Posted: 25 November 2011
On course to being the biggest drug survey ever !
Global Drug Survey has launched the annual Mixmag Drug Survey in partnership with The Guardian, which is anticipated to be the worlds biggest, most comprehensive drug survey ever conducted.
Receiving over 7000 responses in the first 48 hours alone, the anonymous online survey addresses how people are using illegal drugs as well as alcohol, tobacco and prescription medications. The survey combines basic information on what drugs people use, how often they take them, and the medical, social and legal consequences of drug use. It also explores various issues in depth, including attitudes towards buying drugs online, being caught in the possession of drugs and emerging drug trends.
Created by consultant addictions psychiatrist and researcher Dr Adam Winstock (who has run the Mixmag survey as a predominantly UK-based project for over a decade) the reach of this year’s survey has already received responses from the USA, Australia, Canada, France, Spain, Italy, Thailand, Denmark, Brazil, Poland and even Malawi and Benin in the first two days alone.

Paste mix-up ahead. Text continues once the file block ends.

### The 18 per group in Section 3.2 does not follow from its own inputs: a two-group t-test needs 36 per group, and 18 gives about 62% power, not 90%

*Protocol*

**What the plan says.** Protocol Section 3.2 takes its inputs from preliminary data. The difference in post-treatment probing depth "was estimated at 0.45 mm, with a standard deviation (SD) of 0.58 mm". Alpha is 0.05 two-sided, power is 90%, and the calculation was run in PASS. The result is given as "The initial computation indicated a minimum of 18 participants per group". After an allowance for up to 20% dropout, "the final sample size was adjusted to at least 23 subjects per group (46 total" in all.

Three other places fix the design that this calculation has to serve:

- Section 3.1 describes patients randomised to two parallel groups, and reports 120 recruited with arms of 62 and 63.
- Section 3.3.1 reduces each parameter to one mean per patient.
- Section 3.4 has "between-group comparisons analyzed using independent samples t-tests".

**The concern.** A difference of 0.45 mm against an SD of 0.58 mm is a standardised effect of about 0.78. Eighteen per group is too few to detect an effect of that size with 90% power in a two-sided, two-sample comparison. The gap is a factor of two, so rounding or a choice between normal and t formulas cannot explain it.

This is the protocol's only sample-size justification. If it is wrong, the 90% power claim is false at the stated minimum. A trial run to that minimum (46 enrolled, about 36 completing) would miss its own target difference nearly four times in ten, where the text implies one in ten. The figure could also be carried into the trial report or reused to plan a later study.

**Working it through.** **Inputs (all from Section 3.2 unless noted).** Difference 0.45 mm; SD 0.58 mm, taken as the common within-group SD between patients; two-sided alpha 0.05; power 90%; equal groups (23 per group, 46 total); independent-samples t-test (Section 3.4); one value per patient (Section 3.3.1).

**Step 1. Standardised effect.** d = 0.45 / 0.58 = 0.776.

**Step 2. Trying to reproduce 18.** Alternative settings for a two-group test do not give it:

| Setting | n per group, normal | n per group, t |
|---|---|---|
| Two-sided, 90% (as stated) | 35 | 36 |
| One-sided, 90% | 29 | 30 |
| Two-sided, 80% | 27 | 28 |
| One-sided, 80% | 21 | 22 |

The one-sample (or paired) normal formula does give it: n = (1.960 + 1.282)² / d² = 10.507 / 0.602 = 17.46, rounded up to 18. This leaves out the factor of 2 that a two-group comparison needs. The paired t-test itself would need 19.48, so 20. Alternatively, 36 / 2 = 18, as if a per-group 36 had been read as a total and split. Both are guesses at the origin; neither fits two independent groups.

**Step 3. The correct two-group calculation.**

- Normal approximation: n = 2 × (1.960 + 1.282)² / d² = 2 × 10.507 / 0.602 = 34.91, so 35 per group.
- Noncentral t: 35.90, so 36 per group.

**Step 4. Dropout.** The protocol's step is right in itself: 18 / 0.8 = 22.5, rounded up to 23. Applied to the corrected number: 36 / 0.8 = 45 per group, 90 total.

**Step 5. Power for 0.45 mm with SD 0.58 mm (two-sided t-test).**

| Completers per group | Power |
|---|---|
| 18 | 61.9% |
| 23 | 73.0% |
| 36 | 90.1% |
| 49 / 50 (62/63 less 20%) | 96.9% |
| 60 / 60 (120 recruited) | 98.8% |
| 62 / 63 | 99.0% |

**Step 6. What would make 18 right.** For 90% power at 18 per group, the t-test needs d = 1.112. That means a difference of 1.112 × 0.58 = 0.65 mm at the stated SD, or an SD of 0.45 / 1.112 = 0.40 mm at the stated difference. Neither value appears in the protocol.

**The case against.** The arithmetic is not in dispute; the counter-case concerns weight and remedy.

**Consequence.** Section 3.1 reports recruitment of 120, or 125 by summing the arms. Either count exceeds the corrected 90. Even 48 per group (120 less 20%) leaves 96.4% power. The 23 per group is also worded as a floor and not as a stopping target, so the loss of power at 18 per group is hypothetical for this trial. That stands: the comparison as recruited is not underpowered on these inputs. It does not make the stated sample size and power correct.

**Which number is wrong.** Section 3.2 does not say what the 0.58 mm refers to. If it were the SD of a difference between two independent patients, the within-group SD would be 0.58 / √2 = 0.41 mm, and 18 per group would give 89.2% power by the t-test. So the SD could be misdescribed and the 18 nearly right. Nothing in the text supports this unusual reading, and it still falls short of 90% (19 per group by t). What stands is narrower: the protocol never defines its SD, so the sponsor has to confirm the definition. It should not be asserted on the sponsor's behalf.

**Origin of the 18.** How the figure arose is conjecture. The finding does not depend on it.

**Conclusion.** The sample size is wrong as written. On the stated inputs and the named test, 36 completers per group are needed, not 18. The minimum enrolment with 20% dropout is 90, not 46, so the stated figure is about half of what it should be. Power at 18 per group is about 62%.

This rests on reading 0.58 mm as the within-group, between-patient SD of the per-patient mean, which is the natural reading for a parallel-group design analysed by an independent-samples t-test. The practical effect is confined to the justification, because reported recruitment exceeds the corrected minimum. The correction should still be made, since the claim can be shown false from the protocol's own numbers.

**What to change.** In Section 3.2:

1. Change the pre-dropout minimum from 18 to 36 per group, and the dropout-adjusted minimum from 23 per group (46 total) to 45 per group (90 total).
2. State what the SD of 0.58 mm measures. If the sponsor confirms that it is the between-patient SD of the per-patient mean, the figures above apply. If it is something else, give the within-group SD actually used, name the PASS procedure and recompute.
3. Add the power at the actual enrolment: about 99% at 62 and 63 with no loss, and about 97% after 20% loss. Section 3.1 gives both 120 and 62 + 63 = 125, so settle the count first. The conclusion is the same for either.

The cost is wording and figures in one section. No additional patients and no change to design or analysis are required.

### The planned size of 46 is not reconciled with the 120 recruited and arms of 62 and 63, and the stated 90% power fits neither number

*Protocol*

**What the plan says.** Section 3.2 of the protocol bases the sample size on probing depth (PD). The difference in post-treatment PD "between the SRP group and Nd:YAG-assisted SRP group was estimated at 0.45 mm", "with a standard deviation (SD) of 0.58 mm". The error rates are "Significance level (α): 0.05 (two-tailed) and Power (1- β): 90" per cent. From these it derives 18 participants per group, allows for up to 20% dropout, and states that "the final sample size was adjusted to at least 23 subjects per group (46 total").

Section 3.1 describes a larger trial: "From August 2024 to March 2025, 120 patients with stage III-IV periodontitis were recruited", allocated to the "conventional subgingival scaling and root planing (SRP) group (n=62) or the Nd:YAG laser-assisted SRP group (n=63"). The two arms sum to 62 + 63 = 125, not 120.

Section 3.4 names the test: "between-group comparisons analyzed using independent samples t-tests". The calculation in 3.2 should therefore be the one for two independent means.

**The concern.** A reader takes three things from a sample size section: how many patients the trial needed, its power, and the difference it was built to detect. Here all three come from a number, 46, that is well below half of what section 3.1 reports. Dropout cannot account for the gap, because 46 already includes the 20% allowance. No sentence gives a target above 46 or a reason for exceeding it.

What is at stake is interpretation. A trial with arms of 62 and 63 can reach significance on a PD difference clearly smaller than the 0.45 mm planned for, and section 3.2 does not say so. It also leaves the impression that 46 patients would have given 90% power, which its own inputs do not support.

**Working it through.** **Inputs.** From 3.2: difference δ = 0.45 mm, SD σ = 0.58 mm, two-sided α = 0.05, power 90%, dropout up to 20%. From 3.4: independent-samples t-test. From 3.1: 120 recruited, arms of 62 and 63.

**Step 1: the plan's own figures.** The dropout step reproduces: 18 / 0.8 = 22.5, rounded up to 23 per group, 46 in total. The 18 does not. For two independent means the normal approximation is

Dr Winstock sees the drug survey as a vital tool in understanding the reality behind drug use –
“This study will provide an honest description of how people interact with drugs the impact that their use has upon people and their friends.
Whilst most drug surveys focus on dependent drug users or those involved in criminal justice, rarely is there a focus on that vast majority of other people who use drugs – the hidden masses.
This year’s findings will reflect current drug use patterns as they really are – exploring the good, the bad and the ugly.”
The survey is run by Global Drug Survey, is entirely anonymous and takes 20-25 minutes to complete. You can access the survey here: www.globaldrugsurvey.com/mixmag2012
You can read Mixmag’s Global Drug Survey’s results from the 2011 and 2010 surveys at http://www.mixmag.net/words/news/the-mixmag-drug-survey-launches
Global Drug Survey is an independent data-mapping agency that receives no government funding.
Read more from the Guardian here